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From Simple English Wikipedia, the free encyclopedia

The classic Pac-Man

Pac-Man is an arcade video game that was made by Namco and designed by Toru Iwatani. It was released in 1980, and became very popular in the history of games. It is usually designated for kids between the ages of 2 - 12 years old.

In Pac-Man, the player makes a Pac-Man, a yellow disc, move around a maze. The ghosts are Blinky, Pinky, Inky, and Clyde. The goal is to eat every yellow pellet (circles) while not getting caught by the ghosts/monsters. For extra points, fruits that appear can also be eaten. When Pac-Man eats a big pellet, the ghosts turn blue for a short period of time and can be eaten. The time that the ghosts are blue generally decreases from one stage to the next. Beginning at stage 19, the ghosts do not turn blue at all when a power pellet is eaten. Even though the game has 256 stages, the last level can not be finished due to a problem with the creation of the game.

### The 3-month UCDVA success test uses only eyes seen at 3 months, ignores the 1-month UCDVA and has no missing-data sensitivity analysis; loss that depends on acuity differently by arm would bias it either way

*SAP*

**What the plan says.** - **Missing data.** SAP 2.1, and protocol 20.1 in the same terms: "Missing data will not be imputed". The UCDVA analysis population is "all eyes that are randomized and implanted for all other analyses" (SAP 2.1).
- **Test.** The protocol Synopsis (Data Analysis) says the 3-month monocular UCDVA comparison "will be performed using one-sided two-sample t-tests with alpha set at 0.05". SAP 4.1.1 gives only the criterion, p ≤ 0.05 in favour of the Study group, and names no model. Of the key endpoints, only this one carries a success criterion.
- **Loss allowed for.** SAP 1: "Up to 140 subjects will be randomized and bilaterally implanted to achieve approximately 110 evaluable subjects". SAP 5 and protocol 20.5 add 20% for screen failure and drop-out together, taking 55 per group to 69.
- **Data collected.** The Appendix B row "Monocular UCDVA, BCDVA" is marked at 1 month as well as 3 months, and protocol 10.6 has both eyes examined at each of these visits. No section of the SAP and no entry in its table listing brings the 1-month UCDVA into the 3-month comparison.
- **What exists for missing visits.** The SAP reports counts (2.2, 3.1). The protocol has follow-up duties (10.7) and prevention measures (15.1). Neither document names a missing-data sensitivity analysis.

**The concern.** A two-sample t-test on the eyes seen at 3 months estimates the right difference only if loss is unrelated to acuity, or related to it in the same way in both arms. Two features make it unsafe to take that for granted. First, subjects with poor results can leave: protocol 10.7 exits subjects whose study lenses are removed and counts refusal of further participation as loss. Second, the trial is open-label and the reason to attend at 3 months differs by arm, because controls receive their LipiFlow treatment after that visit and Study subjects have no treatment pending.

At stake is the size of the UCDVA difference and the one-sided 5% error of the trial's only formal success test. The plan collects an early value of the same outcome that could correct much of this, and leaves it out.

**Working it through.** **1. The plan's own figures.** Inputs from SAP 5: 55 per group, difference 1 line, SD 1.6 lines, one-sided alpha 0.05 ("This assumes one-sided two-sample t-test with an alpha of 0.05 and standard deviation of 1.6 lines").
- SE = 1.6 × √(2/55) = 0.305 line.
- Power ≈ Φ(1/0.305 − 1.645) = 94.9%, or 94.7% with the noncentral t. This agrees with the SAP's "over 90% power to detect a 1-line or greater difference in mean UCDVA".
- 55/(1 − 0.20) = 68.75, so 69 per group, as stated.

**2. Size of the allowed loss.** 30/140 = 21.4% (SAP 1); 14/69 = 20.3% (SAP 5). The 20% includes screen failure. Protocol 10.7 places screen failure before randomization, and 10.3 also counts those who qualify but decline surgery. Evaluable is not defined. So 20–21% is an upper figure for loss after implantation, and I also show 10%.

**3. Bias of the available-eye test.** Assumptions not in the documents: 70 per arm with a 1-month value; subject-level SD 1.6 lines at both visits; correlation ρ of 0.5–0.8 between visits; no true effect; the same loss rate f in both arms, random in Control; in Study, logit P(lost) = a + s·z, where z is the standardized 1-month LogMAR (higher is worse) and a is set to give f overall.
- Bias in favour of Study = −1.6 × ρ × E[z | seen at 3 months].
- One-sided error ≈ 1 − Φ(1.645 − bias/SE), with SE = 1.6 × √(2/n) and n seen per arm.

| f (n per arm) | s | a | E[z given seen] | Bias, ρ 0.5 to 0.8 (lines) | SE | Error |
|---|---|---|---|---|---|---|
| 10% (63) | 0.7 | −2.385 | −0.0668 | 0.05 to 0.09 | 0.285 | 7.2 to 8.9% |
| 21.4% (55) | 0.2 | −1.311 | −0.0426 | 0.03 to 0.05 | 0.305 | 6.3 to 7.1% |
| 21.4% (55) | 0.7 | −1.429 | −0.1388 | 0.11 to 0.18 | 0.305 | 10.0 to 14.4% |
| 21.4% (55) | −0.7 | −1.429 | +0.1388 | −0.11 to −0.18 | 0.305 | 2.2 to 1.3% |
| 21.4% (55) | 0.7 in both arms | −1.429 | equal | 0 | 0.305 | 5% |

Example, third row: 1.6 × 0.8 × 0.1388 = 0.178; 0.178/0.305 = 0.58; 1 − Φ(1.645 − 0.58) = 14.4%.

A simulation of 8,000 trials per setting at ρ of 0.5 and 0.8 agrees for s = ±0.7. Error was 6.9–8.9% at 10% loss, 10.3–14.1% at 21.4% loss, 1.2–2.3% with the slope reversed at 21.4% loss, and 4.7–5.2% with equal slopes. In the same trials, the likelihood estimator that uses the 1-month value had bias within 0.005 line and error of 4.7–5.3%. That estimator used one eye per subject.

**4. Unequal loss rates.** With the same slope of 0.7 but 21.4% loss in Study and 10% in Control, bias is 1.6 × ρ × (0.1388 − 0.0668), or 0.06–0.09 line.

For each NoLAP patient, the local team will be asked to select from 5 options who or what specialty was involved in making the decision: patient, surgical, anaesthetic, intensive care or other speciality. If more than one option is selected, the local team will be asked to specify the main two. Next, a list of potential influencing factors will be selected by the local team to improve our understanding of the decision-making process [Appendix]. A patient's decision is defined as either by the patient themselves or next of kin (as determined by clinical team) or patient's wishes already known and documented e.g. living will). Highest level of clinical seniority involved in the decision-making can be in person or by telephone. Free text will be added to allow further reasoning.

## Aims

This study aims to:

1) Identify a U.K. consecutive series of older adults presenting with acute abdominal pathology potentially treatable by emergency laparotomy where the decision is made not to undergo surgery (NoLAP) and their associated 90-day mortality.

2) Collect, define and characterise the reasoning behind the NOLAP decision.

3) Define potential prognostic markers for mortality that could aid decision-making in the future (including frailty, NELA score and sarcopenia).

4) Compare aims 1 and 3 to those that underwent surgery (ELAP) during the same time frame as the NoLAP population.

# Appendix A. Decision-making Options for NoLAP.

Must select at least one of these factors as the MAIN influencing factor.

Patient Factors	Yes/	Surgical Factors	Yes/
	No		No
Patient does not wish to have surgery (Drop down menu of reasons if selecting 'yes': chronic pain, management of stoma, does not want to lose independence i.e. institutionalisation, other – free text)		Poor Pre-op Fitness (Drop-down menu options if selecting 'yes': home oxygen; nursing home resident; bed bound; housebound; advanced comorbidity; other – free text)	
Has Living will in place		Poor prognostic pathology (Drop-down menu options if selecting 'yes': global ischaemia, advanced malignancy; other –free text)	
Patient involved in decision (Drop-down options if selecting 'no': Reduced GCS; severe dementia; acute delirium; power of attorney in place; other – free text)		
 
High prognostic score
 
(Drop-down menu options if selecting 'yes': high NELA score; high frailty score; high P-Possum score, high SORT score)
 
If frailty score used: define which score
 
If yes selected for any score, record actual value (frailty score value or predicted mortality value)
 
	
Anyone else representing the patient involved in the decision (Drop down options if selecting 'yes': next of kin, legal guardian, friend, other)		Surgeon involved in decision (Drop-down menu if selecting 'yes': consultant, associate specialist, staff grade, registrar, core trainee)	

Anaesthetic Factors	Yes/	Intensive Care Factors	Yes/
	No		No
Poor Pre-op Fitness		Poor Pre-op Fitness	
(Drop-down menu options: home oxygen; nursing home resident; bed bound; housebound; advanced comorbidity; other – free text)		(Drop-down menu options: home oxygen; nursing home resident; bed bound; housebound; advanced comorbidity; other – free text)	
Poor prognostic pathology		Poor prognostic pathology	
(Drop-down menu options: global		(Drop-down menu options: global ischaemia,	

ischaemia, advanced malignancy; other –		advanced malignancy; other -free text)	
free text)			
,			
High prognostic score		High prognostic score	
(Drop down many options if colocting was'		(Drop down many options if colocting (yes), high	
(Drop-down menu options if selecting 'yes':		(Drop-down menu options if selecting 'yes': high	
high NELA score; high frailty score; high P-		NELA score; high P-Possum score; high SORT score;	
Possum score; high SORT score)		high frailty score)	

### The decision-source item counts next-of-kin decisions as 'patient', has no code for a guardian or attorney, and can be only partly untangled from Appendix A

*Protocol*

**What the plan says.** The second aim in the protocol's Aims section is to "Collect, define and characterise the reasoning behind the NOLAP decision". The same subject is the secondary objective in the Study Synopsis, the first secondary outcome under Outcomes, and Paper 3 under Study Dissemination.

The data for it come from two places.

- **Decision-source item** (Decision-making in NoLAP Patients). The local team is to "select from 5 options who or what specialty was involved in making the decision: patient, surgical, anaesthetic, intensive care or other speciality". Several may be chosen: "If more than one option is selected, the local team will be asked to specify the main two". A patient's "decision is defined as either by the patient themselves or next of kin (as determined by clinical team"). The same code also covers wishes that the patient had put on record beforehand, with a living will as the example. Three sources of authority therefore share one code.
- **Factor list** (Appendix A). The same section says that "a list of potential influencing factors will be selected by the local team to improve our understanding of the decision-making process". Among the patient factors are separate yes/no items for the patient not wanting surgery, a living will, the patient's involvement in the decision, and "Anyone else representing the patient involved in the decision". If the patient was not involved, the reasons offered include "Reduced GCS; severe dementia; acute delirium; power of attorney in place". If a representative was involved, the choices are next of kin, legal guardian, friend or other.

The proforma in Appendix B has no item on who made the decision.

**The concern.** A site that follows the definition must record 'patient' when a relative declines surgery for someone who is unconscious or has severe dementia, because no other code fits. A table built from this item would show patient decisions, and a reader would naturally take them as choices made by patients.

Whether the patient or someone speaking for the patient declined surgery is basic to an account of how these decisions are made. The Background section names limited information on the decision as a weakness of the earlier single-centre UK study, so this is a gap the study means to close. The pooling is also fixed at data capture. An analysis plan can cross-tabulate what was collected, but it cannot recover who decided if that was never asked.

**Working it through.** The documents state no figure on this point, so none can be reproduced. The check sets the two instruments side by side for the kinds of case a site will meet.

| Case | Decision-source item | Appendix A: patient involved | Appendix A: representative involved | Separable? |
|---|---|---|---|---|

The player begins the game with 3 lives, and lose one each time Pac-man collides with a ghost. The game ends when all lives are lost. Pac-man gets an extra life once the player gets 10,000 points.

The game is called Puck-Man in Japan. The game was renamed to Pac-Man in the United States so that nobody could change the "P" to "F".[1] There were many sequels and remakes based on the game. Hanna-Barbera made a animated TV show airing on ABC in the early 1980s. The game was also part of Namco Museum games. There is a Namco Museum Remix for the Wii.

Pac-Man was one of the first games to have cutscenes. It has 3 cutscenes in total.[2] Music for Pac-Man was made by Shigeichi Ishimura and Toshio Kai.

Playing Features[change | change source]

  • 4 Ghosts To Run Away From, With Different Personalities!
  • A Game-Breaking Glitch On Level 256!
  • Take Turns In Multiplayer!

References[change | change source]

  1. "Pacman 30th Anniversary". Retrieved 25 April 2010.
  2. "All Pac-Man Cutscenes". YouTube.